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What motivates you to work out?

Why do you work out? To lose weight? Improve your triathlon time? To look great on the beach? The author of 10 Things I Want My Daughter to Know About Working Out hopes her daughter will see exercise as a joy, not as a price she must pay to look great in “that dress.”  I stand firm in the belief that any motivation is a good one if it gets us off the couch, but the real key to this great article is that for those who actually view exercise differently, it becomes part of who they are and the results can be astounding and unexpected.

But maybe the author’s main point is the influence we provide our kids. What are they learning from us about the part exercise plays in our life? Is it a necessary misery they must endure like getting a flu shot?  Is it about sweating in a gym and tolerating it or is it playing soccer and winning?

I’m curious … what did you learn from your parents & teachers about exercise and how did that help form your current views on it? Also, which of the 10 things in the article resonate the most for you?


First in Training, NC

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Exercise in cold weather

In general, cold-weather workouts are almost always safe, as long as you bundle up (layers are key) and pay extra attention to slick, slippery surfaces.

Besides the need for a few extra layers, what’s happening inside my body during these colder months when I exercise?

Cold weather certainly can increase your risk of straining or tearing something. That’s because the lower temps cause our muscles to tighten a little bit more.

“Think about a block of clay that’s been sitting there,” says Polly de Mille, exercise physiologist and coordinator of performance services at the Tisch Sports Performance Center at Hospital for Special Surgery in New York. That cold block of clay would tear if you stretched it, compared to how pliable it would be if you spent some time warming it up in your hands first, she says. Our muscles and connective tissue also have less elasticity when the temperature gets lower.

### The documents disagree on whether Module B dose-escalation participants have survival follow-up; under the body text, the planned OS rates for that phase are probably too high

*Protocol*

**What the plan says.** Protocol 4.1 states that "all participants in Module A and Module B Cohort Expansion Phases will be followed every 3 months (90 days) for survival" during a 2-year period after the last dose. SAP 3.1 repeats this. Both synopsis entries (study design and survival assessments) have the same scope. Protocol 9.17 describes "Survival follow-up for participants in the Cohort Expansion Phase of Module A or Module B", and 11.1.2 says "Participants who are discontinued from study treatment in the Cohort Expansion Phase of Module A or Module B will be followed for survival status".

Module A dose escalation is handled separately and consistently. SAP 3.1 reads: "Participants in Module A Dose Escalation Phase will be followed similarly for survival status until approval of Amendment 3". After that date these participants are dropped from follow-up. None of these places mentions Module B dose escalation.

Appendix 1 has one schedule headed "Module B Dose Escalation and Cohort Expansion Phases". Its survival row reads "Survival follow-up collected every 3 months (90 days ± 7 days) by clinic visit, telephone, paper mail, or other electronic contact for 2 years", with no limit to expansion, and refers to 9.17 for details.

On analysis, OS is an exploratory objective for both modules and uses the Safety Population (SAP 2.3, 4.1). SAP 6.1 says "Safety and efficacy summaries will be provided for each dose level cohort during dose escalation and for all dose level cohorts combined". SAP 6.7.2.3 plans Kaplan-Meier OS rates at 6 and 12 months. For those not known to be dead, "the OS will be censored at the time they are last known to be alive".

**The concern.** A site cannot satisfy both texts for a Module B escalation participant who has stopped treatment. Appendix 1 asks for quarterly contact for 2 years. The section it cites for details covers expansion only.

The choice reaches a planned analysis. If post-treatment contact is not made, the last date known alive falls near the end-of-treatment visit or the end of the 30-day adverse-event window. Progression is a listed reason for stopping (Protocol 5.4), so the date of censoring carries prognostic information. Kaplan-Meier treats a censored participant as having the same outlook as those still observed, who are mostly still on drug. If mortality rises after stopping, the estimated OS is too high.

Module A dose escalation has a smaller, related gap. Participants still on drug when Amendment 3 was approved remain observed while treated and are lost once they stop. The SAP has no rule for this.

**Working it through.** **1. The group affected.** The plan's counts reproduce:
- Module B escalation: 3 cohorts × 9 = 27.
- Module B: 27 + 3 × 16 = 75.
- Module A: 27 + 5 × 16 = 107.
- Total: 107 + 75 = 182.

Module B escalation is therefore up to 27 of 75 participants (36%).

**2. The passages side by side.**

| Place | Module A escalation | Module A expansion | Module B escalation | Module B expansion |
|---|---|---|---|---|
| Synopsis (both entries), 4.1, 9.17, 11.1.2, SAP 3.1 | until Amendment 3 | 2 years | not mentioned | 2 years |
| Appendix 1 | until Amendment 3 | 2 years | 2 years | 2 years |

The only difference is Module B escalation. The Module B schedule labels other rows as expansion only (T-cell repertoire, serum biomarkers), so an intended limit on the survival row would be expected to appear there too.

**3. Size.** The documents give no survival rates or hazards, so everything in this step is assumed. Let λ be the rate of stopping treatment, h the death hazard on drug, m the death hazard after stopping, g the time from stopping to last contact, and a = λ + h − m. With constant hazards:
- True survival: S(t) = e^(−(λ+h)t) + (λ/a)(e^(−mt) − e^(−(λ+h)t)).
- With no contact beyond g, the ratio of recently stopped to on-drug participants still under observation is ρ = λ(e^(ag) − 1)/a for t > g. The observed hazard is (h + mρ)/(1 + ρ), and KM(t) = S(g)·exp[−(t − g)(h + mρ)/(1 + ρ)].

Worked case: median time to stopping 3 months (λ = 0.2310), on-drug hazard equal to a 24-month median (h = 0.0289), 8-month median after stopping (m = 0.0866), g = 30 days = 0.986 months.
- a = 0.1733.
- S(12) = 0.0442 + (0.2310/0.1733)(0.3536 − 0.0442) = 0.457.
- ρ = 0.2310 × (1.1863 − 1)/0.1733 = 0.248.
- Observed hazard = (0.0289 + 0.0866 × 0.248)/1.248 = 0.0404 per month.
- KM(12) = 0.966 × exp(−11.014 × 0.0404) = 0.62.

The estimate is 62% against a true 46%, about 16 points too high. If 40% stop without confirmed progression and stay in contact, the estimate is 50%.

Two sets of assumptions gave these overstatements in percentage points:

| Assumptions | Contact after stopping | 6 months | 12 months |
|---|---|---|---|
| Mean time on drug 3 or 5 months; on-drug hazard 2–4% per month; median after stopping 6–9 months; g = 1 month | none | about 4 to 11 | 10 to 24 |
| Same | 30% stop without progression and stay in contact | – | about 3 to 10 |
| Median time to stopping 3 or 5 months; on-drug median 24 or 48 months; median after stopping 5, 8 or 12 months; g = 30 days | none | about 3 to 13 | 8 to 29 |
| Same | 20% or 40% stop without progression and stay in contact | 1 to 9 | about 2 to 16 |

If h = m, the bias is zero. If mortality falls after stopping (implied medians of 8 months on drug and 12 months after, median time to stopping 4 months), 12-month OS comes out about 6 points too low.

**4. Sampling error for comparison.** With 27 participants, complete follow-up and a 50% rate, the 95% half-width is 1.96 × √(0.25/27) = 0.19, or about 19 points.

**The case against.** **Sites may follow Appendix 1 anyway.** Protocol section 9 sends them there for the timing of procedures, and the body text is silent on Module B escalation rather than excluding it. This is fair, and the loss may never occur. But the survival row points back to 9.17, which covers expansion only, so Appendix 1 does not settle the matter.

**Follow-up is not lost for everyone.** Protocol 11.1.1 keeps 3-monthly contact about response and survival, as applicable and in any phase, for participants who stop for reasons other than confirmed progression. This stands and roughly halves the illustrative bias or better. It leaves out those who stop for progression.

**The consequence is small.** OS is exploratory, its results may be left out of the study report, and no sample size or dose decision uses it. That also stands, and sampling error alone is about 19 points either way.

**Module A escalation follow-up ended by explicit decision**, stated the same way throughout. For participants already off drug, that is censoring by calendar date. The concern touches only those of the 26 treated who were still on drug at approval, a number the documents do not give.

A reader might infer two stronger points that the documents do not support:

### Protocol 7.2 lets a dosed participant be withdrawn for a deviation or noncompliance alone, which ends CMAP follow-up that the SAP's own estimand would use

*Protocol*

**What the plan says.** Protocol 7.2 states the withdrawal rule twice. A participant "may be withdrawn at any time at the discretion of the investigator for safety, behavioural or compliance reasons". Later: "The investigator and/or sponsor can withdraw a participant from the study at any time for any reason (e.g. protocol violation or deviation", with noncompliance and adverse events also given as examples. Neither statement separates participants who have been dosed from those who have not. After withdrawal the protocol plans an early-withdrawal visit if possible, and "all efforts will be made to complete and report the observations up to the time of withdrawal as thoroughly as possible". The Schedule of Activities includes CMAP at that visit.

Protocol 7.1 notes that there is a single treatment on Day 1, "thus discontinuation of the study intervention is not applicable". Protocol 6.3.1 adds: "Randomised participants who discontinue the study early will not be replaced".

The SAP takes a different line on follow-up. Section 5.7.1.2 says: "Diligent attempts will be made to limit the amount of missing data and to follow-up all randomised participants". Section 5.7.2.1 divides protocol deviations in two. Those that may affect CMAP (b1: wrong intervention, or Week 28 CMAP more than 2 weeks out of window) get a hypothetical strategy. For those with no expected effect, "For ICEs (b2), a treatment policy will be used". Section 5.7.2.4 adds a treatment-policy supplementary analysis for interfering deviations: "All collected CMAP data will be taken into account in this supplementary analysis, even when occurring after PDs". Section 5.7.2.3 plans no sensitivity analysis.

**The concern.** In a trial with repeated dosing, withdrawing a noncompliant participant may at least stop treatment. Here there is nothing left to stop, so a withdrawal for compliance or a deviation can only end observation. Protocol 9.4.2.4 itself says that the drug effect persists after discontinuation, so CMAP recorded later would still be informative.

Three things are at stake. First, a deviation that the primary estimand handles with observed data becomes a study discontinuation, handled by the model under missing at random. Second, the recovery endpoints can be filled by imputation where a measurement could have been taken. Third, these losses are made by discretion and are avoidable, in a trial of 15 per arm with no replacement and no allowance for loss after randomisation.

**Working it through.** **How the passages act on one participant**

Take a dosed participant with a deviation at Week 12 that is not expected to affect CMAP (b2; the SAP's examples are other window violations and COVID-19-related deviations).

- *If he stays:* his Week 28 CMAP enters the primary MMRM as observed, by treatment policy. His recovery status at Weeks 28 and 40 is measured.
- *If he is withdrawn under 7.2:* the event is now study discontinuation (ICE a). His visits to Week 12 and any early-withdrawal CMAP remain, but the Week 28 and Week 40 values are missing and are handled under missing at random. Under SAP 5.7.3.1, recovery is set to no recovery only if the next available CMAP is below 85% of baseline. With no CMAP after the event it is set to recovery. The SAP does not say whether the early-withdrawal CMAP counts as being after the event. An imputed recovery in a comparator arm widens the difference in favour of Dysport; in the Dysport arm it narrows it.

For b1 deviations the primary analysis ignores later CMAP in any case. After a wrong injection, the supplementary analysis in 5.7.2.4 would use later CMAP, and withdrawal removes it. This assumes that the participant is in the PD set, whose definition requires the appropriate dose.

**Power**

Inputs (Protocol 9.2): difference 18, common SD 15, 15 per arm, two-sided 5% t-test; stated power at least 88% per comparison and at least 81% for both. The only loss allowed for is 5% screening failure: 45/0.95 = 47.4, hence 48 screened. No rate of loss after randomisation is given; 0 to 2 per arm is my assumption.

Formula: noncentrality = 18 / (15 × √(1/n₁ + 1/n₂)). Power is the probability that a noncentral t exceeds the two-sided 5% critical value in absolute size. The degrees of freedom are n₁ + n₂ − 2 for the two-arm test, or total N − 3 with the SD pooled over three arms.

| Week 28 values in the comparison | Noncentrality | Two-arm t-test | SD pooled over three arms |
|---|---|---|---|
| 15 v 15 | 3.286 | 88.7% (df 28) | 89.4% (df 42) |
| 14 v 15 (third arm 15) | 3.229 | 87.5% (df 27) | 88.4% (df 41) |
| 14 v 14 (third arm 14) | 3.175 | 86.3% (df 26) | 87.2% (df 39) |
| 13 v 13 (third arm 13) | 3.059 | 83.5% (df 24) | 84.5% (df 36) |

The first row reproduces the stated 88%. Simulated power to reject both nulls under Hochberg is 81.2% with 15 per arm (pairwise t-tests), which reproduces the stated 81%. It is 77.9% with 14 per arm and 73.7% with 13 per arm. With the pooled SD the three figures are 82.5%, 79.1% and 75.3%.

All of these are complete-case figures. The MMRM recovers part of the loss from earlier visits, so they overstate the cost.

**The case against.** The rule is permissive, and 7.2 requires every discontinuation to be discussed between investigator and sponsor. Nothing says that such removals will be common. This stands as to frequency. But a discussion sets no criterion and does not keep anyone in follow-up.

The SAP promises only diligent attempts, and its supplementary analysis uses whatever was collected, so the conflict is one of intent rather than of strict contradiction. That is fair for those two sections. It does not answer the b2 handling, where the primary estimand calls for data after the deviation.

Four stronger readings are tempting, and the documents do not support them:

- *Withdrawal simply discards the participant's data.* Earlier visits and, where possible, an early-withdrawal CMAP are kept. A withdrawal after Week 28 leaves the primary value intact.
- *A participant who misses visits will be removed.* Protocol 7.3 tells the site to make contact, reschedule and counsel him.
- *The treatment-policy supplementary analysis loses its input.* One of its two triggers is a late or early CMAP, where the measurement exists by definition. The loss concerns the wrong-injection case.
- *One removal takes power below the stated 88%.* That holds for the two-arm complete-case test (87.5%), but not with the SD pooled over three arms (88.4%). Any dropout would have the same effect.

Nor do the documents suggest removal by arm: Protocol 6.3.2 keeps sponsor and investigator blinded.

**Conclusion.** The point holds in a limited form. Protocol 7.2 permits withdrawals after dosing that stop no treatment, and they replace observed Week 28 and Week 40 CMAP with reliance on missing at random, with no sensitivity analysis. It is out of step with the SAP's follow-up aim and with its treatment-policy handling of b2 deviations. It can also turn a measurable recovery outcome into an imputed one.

That’s why warming up is more important than at any other time of year, she says. In average temps, when you’re not using your muscles, most of your blood flows to your internal organs. When you start to call on your legs and arms to get moving, blood vessels open up to fuel those working muscles. But when the mercury drops, “you’re amplifying that effect.”  If you jump right into a sudden, powerful movement, like sprinting, on a stiffer-than-normal muscle, that force could lead to injury.

The cold may also slow down some of our “sensory mechanisms”.  Your nerves are colder, so there’s slower transmission rate, making, say, your feet a little numb, which could throw off your balance. It’s possible, then, to be doing damage without being totally aware of it. In warmer weather, you might read a twinge of pain as a signal to ease up; in cold weather, you might push yourself through the twinge toward injury.

The good news is cold-weather exercise injuries are preventable.  Dress appropriately for the weather and you do a gradual, proper warmup, you can avoid a lot of that.  Look at the warmup as literally warming up the muscle, tendon and other parts of your body to get ready for the greater forces that you’ll be applying to them in sprinting or jumping or landing.


First in Training, NC